Big science: MSc students Chilufya Mwewa (left) and Claire Antel at CERN, the 27km Large Hadron Collider built underground in Switzerland to smash proton particles together and where the Higgs boson was discovered last year.
The news that this year's Nobel Prize for Physics had gone to Peter Higgs, the scientist who first predicted the existence of the Higgs boson particle 50 years ago, struck a chord with physicists like Dr Andrew Hamilton.
On 4 July last year the ATLAS and CMS experiments presented their results in the search for the elusive Higgs boson; it had finally been glimpsed at CERN (European Organisation for Nuclear Research) in Geneva, at the Large Hadron Collider.
ATLAS and CMS are Large Hadron Collider experiments that explore the physics of the Terascale; the energy region physicists believe will yield answers to the burning questions at the core of particle physics.
The discovery 'cemented' the work of Higgs and Francois Englert*, the Belgian scientist who shares this year's Nobel Prize for Physics.
In 1964 Higgs and Englert published separate papers to solve a critical puzzle of the Standard Model. This describes all matter and forces (except gravity) at the most fundamental level. And the Higgs boson explains how these most basic building blocks of the Universe acquire mass.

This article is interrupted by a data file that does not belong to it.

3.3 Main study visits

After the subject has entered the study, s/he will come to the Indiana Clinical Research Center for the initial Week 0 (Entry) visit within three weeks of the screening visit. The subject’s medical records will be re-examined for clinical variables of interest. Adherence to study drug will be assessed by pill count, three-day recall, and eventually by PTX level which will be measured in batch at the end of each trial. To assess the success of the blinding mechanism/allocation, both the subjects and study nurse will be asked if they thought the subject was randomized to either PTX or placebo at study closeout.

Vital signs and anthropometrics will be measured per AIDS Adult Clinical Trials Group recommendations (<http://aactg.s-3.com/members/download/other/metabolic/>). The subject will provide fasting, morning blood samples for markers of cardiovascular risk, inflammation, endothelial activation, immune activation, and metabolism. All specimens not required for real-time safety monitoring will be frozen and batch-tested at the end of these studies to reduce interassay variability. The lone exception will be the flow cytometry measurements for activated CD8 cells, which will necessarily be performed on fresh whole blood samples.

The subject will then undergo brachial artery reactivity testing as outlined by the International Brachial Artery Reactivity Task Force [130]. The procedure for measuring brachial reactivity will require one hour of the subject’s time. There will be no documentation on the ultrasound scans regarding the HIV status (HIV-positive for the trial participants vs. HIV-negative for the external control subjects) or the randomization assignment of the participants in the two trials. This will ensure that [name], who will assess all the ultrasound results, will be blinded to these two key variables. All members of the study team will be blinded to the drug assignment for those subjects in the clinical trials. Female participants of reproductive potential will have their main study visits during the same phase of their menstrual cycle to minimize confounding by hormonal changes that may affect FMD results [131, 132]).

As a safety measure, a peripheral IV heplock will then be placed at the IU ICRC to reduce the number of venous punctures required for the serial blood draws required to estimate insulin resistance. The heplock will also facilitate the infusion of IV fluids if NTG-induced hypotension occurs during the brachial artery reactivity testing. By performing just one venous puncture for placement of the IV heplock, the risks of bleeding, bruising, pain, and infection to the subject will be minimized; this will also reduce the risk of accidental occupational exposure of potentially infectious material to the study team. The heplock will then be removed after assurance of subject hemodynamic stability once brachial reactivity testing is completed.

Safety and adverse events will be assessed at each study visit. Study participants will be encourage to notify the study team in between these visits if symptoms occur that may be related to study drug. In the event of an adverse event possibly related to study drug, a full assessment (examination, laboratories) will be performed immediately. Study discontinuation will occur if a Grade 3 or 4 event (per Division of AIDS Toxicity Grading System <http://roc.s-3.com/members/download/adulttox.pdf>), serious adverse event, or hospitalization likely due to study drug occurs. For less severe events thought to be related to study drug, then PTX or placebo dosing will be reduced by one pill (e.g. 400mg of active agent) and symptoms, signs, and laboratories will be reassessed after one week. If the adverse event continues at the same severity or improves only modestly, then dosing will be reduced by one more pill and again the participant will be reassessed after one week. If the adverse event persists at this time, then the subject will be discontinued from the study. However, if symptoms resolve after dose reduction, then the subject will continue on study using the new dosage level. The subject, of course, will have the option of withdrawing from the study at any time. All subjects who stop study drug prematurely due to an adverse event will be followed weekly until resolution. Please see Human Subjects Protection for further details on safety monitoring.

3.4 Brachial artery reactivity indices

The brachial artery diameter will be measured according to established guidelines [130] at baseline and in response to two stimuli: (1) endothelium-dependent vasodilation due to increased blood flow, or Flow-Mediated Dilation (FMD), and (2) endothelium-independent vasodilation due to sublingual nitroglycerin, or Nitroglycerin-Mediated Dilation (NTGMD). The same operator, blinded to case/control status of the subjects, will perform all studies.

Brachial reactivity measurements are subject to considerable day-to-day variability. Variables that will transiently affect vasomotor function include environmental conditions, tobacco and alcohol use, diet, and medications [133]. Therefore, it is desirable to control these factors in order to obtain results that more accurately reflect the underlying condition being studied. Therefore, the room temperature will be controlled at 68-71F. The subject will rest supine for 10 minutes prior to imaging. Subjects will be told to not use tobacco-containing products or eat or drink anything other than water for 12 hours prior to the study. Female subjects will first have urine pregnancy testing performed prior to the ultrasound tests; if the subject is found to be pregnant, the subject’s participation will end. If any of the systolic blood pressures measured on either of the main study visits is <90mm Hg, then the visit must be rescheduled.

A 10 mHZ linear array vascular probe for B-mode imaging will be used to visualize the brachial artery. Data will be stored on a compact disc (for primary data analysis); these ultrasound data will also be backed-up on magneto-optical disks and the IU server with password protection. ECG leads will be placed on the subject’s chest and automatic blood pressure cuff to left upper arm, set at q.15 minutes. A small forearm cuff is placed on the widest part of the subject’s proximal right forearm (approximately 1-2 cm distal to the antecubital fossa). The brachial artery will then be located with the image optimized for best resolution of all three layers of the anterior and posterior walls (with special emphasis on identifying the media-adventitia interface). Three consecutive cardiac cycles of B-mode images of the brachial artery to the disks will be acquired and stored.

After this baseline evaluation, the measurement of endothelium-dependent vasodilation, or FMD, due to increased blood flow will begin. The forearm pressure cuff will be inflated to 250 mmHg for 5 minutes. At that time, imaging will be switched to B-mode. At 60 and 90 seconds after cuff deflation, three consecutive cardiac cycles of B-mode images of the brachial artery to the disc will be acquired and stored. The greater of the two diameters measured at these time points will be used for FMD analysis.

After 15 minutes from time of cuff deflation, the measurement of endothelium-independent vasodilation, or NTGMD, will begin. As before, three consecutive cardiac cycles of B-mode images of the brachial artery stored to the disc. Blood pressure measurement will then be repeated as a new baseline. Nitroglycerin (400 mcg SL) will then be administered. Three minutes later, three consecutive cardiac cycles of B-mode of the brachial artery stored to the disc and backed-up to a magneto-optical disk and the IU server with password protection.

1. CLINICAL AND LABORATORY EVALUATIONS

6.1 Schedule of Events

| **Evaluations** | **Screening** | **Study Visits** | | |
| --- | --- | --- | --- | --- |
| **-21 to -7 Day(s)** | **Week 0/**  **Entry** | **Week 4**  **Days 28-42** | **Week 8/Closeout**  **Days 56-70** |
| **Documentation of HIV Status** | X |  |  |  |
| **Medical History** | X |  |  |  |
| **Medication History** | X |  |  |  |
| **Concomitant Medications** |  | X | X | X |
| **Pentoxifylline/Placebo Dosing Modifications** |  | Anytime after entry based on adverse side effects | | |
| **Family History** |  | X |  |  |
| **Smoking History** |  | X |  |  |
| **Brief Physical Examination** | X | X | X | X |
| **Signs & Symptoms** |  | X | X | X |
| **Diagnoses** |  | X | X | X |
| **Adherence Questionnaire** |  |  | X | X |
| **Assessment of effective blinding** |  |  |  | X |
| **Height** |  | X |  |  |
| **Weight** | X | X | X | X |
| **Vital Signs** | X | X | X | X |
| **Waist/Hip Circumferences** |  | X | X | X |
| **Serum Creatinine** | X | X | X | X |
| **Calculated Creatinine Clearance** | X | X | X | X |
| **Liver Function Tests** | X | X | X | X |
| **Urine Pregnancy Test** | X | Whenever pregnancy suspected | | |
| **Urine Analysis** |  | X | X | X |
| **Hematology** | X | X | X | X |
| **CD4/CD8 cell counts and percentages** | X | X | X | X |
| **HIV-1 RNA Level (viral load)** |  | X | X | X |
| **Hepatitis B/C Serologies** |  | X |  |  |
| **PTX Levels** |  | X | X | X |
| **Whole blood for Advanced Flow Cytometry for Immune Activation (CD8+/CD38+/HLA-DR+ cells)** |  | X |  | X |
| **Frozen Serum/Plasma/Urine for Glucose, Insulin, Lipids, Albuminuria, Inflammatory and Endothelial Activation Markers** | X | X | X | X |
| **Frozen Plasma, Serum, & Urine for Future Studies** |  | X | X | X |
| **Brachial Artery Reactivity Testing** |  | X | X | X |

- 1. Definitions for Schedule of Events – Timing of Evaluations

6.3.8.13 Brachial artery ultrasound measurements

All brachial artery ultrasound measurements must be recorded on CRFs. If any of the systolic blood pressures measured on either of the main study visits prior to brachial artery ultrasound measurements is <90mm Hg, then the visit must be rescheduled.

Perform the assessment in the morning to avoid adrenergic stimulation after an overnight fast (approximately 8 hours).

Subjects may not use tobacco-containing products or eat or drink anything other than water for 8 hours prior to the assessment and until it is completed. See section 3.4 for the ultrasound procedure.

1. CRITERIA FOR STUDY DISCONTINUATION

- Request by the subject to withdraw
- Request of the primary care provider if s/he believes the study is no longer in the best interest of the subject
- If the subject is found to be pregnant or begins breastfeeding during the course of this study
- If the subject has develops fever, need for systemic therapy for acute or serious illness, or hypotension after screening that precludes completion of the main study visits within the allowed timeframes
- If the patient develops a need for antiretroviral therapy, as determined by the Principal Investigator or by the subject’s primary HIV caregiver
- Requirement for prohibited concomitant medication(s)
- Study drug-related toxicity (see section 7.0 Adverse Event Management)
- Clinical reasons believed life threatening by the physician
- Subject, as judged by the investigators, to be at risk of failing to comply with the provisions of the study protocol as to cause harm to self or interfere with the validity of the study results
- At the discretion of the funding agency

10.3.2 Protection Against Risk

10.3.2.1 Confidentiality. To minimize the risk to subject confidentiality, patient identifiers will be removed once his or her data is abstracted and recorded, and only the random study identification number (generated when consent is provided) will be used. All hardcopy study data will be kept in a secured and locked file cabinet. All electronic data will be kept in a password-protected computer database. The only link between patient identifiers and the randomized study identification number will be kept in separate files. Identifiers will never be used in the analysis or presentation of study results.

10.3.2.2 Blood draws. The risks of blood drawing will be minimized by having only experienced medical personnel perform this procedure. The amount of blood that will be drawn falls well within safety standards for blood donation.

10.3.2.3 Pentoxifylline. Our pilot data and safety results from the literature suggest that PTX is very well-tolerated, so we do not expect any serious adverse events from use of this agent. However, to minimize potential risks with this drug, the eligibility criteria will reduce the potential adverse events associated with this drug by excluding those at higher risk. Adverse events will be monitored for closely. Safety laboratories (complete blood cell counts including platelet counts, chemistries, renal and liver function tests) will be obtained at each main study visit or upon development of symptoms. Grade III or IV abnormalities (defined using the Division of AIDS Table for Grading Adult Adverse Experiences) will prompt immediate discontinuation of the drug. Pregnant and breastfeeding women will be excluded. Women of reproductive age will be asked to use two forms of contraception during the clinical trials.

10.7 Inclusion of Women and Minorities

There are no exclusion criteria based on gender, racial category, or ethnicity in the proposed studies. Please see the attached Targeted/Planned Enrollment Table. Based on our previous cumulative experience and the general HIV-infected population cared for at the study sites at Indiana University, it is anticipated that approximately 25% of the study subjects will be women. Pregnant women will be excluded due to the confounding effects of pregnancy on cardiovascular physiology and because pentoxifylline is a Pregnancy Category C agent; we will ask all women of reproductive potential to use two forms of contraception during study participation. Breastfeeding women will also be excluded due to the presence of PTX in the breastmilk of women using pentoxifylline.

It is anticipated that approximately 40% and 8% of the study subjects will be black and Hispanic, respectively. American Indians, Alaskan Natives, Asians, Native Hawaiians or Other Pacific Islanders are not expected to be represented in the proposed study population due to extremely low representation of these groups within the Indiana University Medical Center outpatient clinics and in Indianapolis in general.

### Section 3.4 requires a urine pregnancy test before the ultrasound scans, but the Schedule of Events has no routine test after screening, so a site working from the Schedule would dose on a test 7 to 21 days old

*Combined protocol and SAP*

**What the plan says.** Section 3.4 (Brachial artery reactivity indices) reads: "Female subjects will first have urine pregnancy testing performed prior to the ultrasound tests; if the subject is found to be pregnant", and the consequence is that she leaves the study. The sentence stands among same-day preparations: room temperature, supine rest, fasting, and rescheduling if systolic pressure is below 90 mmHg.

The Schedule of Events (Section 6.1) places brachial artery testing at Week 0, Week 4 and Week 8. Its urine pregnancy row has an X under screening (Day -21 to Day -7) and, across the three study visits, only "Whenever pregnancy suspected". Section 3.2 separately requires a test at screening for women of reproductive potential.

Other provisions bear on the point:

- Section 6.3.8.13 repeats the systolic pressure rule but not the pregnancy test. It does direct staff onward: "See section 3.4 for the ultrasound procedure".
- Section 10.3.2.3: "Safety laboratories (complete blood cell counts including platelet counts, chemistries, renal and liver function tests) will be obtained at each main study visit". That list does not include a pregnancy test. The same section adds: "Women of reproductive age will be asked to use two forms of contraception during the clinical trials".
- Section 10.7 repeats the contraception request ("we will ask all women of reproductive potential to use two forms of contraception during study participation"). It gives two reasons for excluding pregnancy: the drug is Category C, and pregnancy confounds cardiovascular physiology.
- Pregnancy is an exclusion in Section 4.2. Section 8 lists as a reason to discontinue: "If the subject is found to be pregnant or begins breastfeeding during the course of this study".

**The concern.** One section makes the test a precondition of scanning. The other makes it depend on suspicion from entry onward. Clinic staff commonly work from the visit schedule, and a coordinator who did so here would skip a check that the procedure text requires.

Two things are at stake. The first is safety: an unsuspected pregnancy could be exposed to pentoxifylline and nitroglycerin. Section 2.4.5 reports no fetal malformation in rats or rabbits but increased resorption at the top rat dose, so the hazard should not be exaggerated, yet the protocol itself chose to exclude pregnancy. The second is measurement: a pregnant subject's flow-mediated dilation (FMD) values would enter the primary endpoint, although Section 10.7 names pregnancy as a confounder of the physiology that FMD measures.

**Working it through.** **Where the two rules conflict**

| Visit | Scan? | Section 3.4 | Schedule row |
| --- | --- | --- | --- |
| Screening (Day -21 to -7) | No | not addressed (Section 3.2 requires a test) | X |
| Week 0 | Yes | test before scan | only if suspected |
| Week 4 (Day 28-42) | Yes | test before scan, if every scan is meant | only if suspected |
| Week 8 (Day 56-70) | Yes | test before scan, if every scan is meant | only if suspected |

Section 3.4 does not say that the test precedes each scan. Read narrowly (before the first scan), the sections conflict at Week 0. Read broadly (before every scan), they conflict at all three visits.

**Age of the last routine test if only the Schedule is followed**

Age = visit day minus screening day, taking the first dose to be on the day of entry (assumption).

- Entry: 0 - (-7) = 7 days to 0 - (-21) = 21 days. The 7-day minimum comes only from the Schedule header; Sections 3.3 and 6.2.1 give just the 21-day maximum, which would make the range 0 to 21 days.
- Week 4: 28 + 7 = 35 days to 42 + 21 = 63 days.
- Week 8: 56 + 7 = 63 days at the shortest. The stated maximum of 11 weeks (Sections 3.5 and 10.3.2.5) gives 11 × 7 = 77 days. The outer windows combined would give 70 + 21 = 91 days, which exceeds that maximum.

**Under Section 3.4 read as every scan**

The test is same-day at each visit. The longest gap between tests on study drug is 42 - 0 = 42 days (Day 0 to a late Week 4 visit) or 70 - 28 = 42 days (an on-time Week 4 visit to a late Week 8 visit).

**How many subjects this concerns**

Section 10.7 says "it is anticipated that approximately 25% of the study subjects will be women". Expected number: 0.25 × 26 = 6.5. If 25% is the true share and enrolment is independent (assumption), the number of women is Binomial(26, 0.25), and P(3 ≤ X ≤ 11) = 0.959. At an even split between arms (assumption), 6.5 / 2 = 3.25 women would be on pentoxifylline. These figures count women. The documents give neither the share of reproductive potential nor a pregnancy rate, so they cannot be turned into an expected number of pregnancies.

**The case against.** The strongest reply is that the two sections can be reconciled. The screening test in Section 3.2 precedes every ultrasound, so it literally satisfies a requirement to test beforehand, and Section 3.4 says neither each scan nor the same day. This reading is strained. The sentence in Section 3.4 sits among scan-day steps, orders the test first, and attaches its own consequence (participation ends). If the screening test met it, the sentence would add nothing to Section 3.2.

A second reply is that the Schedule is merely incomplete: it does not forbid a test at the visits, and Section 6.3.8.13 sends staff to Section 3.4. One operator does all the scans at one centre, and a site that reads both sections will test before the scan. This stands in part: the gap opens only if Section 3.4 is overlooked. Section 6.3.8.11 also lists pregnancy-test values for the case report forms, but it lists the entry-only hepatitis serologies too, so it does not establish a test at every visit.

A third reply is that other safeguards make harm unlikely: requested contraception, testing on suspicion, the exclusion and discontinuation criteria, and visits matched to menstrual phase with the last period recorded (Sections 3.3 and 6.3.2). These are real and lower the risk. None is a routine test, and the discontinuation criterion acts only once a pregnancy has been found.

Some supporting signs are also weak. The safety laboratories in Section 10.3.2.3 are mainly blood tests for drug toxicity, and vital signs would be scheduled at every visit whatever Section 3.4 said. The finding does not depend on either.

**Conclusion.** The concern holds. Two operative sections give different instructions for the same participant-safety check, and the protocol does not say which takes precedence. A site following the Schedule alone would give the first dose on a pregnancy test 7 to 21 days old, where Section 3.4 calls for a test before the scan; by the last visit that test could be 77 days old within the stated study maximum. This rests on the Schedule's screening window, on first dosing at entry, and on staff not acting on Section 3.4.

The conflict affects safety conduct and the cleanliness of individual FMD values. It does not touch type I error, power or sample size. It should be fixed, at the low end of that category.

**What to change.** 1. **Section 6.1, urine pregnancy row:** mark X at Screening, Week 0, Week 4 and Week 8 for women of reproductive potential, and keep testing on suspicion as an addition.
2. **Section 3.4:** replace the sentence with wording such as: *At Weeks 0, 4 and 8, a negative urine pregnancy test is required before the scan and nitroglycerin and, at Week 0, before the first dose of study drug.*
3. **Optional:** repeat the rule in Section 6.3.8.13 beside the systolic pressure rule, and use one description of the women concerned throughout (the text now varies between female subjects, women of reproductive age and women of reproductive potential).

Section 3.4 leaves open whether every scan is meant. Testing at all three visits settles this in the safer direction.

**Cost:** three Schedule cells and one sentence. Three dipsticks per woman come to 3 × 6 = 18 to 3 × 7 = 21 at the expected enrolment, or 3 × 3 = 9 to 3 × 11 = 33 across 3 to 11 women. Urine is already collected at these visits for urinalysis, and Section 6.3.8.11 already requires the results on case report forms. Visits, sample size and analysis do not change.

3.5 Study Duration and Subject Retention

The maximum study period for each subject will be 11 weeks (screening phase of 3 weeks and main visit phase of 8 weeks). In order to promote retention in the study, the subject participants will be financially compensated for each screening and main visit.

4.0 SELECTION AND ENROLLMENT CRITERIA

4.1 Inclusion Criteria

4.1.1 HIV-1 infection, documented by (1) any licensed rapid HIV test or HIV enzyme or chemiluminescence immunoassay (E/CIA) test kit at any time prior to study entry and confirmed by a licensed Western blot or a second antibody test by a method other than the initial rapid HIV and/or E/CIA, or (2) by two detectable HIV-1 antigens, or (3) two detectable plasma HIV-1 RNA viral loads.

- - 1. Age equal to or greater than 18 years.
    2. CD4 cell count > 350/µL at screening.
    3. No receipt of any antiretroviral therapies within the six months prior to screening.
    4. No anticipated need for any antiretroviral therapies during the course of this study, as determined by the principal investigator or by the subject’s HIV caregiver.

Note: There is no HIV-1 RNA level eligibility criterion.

"From 1964 various pieces of the Standard Model were confirmed, but the missing piece, the Higgs boson, was the last to be confirmed," said Hamilton.
Only then could the Nobel Prize be conferred.
ATLAS is an experiment that Hamilton knows well. He spent five years in Geneva before joining UCT in 2011. Last year, the Higgs boson year, he was awarded the National Research Foundation's prestigious P-rating for young scientists.
News of the Nobel honour sent a ripple through UCT's physics department. It wasn't that UCT has produced five Nobel prize-winners, but because the university has close research associations with CERN and the ATLAS experiment which discovered the Higgs.
As soon as the news broke, head of physics, Associate Professor Andy Buffler, asked Hamilton to whip up a short summary of the achievement for the physics majors.
The department, says Buffler, has always enjoyed its associations at the forefront of 'big science'.
In the 21st century, big science is concerned with big questions: the fundemental building blocks of matter, the origins of the Universe, the mysteries of composition of dark energy and dark matter, and the extra dimensions of space.
Hamilton has three MSc students currently visiting CERN. Claire Antel is searching for the Higgs in association with the top quark; Chilufya Mwewa is working on the statistical interpretation of ATLAS data in search of the Higgs decaying to invisible particles; and Ferdinand Schenk is working on exclusive production mechanisms that could provide a tool for future Higgs studies.
In addition, Emeritus Professor Jean Cleymans leads the South Africa-CERN programme, a collaboration between the eight South African universities participating in the multibillion-Euro CERN project.
UCT became an ATLAS member in February this year, one of 177 member institutions from 38 countries. It's the largest particle detector ever constructed and the experiment is located underground in Geneva, Switzerland.
(*Englert and his colleague Robert Brout proposed a similar theory around the same time as Higgs. Brout died in 2011 and under Nobel rules can't be honoured.)
Story by Helen Swingler. Image supplied.
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